3 [ U ] 11 Language syntax by varlist: The by varlist: prefix causes Stata to repeat a command for each subset of the data for which the values of the variables in varlist are equal. When prefixed with by varlist:, the result of the command will be the same as if you had formed separate datasets for each group of observations, saved them, and then gave the command on each dataset separately. The data must already be sorted by varlist, although by has a sort option; see [U] 11.5 by varlist: construct for more information. Example 2 Typing summarize marriage rate divorce rate produces a table of the mean, standard deviation, and range of marriage rate and divorce rate, using all the observations in the data:. use (1980 Census data by state). summarize marriage_rate divorce_rate marriage_r ~ e divorce_rate Typing by region: summarize marriage rate divorce rate produces one table for each region of the country:. sort region. by region: summarize marriage_rate divorce_rate -> region = N Cntrl marriage_r ~ e divorce_rate > region = NE marriage_r ~ e divorce_rate > region = South marriage_r ~ e divorce_rate > region = West marriage_r ~ e divorce_rate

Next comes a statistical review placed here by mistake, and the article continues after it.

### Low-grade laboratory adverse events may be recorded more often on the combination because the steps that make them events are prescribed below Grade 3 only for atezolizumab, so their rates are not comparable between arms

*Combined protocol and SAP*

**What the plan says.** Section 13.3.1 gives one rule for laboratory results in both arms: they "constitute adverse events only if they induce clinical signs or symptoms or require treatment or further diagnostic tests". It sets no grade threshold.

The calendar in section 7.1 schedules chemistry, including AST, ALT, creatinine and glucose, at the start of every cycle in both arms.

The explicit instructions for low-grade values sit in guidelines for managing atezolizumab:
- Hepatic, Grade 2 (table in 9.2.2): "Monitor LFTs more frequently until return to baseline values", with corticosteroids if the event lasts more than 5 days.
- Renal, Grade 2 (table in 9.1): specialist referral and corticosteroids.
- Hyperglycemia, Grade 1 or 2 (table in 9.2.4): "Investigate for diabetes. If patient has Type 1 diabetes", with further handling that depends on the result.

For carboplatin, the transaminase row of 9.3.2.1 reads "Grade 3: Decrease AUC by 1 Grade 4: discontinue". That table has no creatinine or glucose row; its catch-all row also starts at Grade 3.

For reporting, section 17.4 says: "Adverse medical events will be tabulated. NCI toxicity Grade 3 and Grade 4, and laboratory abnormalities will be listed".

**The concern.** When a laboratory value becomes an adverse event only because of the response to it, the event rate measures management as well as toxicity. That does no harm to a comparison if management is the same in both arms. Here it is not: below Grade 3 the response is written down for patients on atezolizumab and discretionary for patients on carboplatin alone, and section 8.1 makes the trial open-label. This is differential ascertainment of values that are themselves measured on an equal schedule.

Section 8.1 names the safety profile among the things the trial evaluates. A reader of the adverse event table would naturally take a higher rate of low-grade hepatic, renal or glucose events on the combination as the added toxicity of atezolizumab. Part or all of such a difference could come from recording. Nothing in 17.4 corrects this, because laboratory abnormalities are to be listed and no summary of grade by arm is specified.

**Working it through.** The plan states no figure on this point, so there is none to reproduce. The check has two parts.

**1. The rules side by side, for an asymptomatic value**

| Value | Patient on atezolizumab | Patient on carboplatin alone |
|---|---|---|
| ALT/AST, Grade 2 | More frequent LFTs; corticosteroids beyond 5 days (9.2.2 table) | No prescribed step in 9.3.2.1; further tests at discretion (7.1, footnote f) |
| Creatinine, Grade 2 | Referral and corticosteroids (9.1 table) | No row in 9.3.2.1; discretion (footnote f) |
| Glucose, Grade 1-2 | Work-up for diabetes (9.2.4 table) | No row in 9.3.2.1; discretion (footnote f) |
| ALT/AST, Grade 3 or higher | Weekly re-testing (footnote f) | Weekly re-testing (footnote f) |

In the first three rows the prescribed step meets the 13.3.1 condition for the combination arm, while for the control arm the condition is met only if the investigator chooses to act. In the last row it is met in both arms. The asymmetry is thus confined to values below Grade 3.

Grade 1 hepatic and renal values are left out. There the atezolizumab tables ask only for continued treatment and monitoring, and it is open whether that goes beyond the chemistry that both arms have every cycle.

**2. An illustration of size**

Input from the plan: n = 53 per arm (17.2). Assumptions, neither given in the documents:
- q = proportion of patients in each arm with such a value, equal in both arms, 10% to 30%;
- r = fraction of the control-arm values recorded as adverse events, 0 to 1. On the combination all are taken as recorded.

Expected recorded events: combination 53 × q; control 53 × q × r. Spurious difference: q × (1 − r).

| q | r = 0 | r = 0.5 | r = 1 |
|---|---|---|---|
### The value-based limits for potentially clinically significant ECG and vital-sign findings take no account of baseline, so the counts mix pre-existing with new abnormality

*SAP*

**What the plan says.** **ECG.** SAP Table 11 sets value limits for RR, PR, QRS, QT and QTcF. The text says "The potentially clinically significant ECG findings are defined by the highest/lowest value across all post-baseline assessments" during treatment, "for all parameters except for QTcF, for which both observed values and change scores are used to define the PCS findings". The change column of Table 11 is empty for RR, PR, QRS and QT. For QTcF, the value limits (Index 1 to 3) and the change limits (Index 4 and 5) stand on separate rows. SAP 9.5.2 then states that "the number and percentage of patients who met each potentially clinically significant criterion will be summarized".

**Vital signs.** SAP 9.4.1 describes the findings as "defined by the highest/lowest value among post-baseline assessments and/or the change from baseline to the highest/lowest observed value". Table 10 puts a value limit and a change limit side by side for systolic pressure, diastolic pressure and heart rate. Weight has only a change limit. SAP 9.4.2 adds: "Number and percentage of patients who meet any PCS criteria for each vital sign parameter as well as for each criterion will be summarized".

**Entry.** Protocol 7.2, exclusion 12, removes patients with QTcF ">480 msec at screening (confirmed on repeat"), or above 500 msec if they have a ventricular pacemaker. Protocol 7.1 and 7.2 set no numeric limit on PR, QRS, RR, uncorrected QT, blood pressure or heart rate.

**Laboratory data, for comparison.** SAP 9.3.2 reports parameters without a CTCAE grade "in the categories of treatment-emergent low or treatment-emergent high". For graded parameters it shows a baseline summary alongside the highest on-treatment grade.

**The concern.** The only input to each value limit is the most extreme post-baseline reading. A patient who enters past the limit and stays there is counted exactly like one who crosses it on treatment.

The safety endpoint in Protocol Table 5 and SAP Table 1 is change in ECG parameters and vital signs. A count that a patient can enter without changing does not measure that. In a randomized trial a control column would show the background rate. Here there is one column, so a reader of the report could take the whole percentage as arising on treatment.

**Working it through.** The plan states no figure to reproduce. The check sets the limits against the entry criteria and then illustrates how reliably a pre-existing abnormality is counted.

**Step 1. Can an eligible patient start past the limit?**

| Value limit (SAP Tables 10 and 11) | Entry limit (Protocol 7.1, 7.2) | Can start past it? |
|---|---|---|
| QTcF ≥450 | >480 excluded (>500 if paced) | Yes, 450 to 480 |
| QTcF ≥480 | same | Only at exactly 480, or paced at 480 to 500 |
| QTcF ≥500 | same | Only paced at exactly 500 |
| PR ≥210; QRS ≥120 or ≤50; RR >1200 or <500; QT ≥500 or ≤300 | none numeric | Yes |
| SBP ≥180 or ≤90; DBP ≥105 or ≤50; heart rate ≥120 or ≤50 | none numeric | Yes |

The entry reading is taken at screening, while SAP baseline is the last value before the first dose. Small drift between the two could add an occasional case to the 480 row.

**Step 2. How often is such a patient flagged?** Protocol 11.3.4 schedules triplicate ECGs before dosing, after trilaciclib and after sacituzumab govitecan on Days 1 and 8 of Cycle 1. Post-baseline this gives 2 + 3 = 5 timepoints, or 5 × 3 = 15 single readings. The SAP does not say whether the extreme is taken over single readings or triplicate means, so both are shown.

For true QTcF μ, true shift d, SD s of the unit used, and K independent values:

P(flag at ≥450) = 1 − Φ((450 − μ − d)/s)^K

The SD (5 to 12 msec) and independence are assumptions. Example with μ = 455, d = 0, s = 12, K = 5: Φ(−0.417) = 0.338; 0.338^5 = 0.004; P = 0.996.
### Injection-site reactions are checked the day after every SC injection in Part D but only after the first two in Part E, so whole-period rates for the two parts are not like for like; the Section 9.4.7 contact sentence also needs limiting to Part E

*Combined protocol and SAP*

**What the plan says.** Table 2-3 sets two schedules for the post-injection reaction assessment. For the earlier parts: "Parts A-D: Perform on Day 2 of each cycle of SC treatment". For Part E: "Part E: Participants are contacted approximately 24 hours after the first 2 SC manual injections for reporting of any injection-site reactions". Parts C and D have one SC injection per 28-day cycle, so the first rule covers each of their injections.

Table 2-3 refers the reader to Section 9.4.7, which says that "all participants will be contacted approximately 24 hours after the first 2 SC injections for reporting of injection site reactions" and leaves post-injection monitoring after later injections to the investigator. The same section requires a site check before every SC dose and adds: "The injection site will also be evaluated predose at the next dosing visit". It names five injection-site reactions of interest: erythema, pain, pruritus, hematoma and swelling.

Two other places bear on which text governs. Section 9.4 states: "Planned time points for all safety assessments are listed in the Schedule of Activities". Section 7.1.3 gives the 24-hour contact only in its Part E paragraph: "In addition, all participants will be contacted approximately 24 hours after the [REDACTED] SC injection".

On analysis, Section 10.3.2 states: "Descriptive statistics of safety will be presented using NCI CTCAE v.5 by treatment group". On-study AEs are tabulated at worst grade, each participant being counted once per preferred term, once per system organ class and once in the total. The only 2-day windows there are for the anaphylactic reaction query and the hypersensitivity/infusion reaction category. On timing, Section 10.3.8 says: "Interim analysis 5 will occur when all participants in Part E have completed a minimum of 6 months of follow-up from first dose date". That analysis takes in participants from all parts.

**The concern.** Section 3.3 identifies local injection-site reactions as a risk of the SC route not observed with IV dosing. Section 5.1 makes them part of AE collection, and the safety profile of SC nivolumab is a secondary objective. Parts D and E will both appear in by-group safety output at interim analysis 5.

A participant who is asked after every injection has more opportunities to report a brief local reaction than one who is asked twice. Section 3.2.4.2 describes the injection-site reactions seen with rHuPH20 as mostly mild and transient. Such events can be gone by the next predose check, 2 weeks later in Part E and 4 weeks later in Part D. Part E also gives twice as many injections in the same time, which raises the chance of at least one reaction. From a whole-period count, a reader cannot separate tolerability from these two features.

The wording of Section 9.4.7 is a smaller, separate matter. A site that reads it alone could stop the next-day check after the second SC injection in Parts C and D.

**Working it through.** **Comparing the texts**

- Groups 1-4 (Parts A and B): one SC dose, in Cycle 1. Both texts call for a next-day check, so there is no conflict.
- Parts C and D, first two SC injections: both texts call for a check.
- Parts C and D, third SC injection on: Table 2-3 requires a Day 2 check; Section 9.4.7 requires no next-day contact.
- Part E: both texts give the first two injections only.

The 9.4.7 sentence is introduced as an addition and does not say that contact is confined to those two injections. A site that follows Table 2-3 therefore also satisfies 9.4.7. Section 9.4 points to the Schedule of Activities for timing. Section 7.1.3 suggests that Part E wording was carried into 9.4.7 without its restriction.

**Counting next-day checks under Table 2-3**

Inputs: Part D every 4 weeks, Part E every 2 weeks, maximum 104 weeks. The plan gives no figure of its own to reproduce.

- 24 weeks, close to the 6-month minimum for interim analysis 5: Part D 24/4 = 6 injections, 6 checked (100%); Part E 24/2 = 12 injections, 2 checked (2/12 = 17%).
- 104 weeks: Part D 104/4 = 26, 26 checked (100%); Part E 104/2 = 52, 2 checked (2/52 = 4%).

4 4 [ U ] 11 Language syntax The dataset must be sorted on the by variables:. use (1980 Census data by state). by region: summarize marriage_rate divorce_rate not sorted r(5);. sort region. by region: summarize marriage_rate divorce_rate (output appears) We could also have asked that by sort the data:. by region, sort: summarize marriage_rate divorce_rate (output appears) by varlist: can be used with most Stata commands; we can tell which ones by looking at their syntax diagrams. For instance, we could obtain the correlations by region, between marriage rate and divorce rate, by typing by region: correlate marriage rate divorce rate. Technical note The varlist in by varlist: may contain up to 32,767 variables with Stata/MP and Stata/SE or 2,047 variables with Stata/IC; these are the maximum allowed in the dataset. For instance, if we had data on automobiles and wished to obtain means according to market category (market) broken down by manufacturer (origin), we could type by market origin: summarize. That varlist contains two variables: market and origin. If the data were not already sorted on market and origin, we would first type sort market origin. Technical note The varlist in by varlist: may contain string variables, numeric variables, or both. In the example above, region is a string variable, in particular, a str7. The example would have worked, however, if region were a numeric variable with values 1, 2, 3, and 4, or even 12.2, 16.78, , and if exp The if exp qualifier restricts the scope of a command to those observations for which the value of the expression is true (which is equivalent to the expression being nonzero; see [U] 13 Functions and expressions). Example 3 Typing summarize marriage rate divorce rate if region=="west" produces a table for the western region of the country: